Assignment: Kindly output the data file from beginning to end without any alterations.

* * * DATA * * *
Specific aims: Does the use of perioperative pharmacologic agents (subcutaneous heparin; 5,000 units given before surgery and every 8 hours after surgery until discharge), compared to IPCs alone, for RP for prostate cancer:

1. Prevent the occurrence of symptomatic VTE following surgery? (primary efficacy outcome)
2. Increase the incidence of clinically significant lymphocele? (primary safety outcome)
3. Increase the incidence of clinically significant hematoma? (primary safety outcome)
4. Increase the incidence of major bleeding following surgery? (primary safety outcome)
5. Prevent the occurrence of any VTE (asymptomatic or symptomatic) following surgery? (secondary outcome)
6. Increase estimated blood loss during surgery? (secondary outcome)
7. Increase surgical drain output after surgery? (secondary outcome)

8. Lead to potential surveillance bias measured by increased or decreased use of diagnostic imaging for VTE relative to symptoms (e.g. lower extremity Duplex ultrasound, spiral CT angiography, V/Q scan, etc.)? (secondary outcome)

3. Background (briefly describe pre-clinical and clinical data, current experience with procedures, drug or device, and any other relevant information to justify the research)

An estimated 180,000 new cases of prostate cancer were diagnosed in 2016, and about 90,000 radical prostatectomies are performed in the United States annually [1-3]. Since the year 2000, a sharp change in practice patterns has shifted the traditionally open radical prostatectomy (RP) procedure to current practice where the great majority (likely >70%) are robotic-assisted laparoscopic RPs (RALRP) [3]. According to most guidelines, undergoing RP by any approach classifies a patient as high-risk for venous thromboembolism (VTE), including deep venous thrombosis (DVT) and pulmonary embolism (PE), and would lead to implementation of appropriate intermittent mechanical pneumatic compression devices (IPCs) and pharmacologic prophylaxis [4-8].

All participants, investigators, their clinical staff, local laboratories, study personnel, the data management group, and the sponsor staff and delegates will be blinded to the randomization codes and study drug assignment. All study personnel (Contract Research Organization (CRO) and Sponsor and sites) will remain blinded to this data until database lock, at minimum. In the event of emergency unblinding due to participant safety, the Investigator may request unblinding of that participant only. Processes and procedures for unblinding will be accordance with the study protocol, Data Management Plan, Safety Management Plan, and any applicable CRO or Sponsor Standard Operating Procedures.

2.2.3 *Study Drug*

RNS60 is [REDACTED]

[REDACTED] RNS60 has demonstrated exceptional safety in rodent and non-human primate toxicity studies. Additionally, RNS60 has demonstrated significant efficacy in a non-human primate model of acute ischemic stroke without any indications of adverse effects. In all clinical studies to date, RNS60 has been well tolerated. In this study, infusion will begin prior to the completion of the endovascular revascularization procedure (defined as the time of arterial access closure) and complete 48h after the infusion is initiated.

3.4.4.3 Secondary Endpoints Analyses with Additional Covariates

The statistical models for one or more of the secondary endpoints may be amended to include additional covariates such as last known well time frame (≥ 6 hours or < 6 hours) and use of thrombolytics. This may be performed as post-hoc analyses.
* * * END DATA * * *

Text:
Specific aims: Does the use of perioperative pharmacologic agents (subcutaneous heparin; 5,000 units given before surgery and every 8 hours after surgery until discharge), compared to IPCs alone, for RP for prostate cancer:

1. Prevent the occurrence of symptomatic VTE following surgery? (primary efficacy outcome)
2. Increase the incidence of clinically significant lymphocele? (primary safety outcome)
3. Increase the incidence of clinically significant hematoma? (primary safety outcome)
4. Increase the incidence of major bleeding following surgery? (primary safety outcome)
5. Prevent the occurrence of any VTE (asymptomatic or symptomatic) following surgery? (secondary outcome)
6. Increase estimated blood loss during surgery? (secondary outcome)
7. Increase surgical drain output after surgery? (secondary outcome)

8. Lead to potential surveillance bias measured by increased or decreased use of diagnostic imaging for VTE relative to symptoms (e.g. lower extremity Duplex ultrasound, spiral CT angiography, V/Q scan, etc.)? (secondary outcome)

3. Background (briefly describe pre-clinical and clinical data, current experience with procedures, drug or device, and any other relevant information to justify the research)

An estimated 180,000 new cases of prostate cancer were diagnosed in 2016, and about 90,000 radical prostatectomies are performed in the United States annually [1-3]. Since the year 2000, a sharp change in practice patterns has shifted the traditionally open radical prostatectomy (RP) procedure to current practice where the great majority (likely >70%) are robotic-assisted laparoscopic RPs (RALRP) [3]. According to most guidelines, undergoing RP by any approach classifies a patient as high-risk for venous thromboembolism (VTE), including deep venous thrombosis (DVT) and pulmonary embolism (PE), and would lead to implementation of appropriate intermittent mechanical pneumatic compression devices (IPCs) and pharmacologic prophylaxis [4-8].

All participants, investigators, their clinical staff, local laboratories, study personnel, the data management group, and the sponsor staff and delegates will be blinded to the randomization codes and study drug assignment. All study personnel (Contract Research Organization (CRO) and Sponsor and sites) will remain blinded to this data until database lock, at minimum. In the event of emergency unblinding due to participant safety, the Investigator may request unblinding of that participant only. Processes and procedures for unblinding will be accordance with the study protocol, Data Management Plan, Safety Management Plan, and any applicable CRO or Sponsor Standard Operating Procedures.

2.2.3 *Study Drug*

RNS60 is [REDACTED]

[REDACTED] RNS60 has demonstrated exceptional safety in rodent and non-human primate toxicity studies. Additionally, RNS60 has demonstrated significant efficacy in a non-human primate model of acute ischemic stroke without any indications of adverse effects. In all clinical studies to date, RNS60 has been well tolerated. In this study, infusion will begin prior to the completion of the endovascular revascularization procedure (defined as the time of arterial access closure) and complete 48h after the infusion is initiated.

3.4.4.3 Secondary Endpoints Analyses with Additional Covariates

The statistical models for one or more of the secondary endpoints may be amended to include additional covariates such as last known well time frame (≥ 6 hours or < 6 hours) and use of thrombolytics. This may be performed as post-hoc analyses.